I think as a professional writer you may underestimate how much easier (and more fulfilling) it is for some people to write fanworks. It's not just that you have a built in audience who knows the source, but you are *celebrating* what you love with other people who love it! People are constantly writing fic *for* other people. Yuletide has thousands of stories written for other fans basically out of love. These days, some really popular slash fic does get published as original work with the names changed. And yes it is less visible. And the majority of fans, I'd say, just aren't interested in publication. So much of this is about community and belonging and a broader experience, not just the experience of writing. As a professional writer, I can see why you focus on that, but please understand that this does not exist in a vacuum.

laura47
Sep. 5th, 2014 06:57 am (UTC)
Re: in two parts.
I think I must be something of a rarity in this subculture in that when I seek out fanworks, it's because I want MORE of whatever it was I liked about the original.

You are not a rarity, and I find some of your comments make me bristle as they seem to have an undercurrent of judgment. Fandom is huge, sprawling, and I think your focusing on certain aspects leads you to have a very narrow view of things. Do you know what I mostly read? Fics that are tens of thousands of words long and focus on delving into character relationships and exploring parts of the canon that intrigue me but didn't get all the time I'd like to see, or about which I'd like to see different takes. I also read slash. I love F/F but read more M/M slash because there are so few stories that have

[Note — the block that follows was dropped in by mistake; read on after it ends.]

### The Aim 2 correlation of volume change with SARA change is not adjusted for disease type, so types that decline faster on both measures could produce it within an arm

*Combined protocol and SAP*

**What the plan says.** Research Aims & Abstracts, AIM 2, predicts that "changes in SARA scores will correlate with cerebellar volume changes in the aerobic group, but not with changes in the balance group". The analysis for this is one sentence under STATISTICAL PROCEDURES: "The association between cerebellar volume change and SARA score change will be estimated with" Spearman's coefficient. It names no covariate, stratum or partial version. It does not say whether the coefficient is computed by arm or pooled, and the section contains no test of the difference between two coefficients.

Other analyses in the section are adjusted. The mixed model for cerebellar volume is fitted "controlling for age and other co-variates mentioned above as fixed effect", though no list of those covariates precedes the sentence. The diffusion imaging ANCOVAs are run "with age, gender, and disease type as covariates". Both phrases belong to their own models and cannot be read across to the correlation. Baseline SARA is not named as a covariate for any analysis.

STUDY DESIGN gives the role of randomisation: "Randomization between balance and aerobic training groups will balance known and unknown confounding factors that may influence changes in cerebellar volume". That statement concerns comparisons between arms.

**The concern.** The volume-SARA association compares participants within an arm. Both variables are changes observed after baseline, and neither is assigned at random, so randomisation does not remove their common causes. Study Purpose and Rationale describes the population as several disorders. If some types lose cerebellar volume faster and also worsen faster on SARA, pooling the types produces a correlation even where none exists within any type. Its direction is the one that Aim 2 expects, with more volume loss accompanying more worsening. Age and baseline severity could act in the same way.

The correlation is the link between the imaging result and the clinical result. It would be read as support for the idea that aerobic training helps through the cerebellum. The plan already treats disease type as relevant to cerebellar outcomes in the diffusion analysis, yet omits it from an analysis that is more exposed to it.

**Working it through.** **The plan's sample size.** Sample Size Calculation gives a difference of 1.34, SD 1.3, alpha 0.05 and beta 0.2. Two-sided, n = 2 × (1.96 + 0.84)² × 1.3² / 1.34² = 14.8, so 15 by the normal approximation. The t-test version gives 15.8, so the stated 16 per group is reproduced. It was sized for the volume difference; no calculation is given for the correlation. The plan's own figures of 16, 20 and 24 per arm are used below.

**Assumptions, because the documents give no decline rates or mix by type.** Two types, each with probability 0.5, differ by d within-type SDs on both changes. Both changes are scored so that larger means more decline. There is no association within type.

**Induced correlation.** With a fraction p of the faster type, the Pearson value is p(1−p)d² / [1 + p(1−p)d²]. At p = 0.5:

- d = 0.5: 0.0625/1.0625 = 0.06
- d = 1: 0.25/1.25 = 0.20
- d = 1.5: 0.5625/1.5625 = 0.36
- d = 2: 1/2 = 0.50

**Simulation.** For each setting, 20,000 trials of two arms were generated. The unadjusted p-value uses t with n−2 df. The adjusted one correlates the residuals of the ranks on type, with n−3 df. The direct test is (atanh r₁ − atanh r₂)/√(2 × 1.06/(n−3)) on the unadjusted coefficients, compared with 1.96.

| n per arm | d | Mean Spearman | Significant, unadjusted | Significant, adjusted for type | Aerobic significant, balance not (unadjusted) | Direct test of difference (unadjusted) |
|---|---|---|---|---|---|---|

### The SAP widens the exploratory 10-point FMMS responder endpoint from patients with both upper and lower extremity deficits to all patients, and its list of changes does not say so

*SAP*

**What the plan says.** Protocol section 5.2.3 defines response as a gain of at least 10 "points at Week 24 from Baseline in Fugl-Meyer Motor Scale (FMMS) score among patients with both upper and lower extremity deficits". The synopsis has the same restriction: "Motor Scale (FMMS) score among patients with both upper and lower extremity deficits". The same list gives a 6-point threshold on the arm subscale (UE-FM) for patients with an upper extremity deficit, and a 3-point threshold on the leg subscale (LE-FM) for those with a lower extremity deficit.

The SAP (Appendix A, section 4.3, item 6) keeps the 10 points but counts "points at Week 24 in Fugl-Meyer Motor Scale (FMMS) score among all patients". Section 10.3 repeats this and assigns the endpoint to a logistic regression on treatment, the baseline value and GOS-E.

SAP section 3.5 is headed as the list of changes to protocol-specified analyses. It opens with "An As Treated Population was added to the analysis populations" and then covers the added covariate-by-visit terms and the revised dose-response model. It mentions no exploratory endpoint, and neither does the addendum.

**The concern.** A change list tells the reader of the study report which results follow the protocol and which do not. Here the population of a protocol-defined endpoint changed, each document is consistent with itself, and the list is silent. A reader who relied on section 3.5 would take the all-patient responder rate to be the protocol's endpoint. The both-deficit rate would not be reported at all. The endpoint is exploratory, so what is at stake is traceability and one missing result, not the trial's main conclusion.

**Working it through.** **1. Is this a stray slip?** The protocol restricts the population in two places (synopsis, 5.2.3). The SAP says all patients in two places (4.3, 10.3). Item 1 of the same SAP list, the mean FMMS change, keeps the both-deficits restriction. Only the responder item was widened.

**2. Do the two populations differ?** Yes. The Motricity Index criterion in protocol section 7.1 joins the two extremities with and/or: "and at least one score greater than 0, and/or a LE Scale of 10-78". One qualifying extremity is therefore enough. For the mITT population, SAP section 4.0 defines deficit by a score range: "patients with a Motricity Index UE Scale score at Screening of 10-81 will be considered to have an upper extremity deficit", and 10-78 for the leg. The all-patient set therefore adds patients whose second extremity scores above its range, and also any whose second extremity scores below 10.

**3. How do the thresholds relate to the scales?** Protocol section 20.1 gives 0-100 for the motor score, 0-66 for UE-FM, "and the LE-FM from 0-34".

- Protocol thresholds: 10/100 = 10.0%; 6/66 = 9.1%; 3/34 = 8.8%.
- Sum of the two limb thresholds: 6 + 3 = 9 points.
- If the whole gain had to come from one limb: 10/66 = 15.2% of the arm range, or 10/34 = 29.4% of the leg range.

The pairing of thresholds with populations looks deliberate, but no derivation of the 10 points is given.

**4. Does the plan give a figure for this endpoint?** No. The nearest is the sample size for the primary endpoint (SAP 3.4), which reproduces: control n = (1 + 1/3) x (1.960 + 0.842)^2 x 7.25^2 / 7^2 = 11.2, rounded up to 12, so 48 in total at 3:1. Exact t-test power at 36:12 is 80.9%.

* multiple female characters
* who are interesting enough that I want to read about them
* and who have chemistry

There is some fetishization of M/M for *sure*, but there are just more men!

I also often seek out fanworks for "fix it" reasons, to take a story that I loved, or that had potential, and to take out the parts that I have problems with, to make it less sexist, to drop the rape plot, to not have them all die in season three, etc. That is about loving it and wanting more, but wanting a *different* more, wanting a new perspective. The author is dead and I don't care about their opinions. I say when you let someone else see an idea of yours, you no longer truly own it, because it exists in someone else's mind and their subjective experience and it will be to them what it is. I embrace this, and my mind and my life is improved for it.

You don't have to love fandom, or engage with it, or like fanfic. I don't care! You find strict canon adherence a positive, I find it boring. That's fine. But please don't think that because I don't accept all the nasty things I have to suffer through in stories I like, because I am sensitive to many things because of who I am, and because want to remake those in a way that brings me less pain and appeals to things that interest me narratively, does not mean I do not love those stories and want more. If you want people who are insistent on canon compliance, check out the Harry Potter ship wars of yesteryear.

And yes, I *do* think that is what you are saying, because you talk about non-canon compliance and then say If that is rare, I don't understand why it would be. You enjoy a story, you want more, right?. Yes. I do. We do. We just don't want it exactly the same way you do, please don't say we don't love it the same way you do.
breakinglight11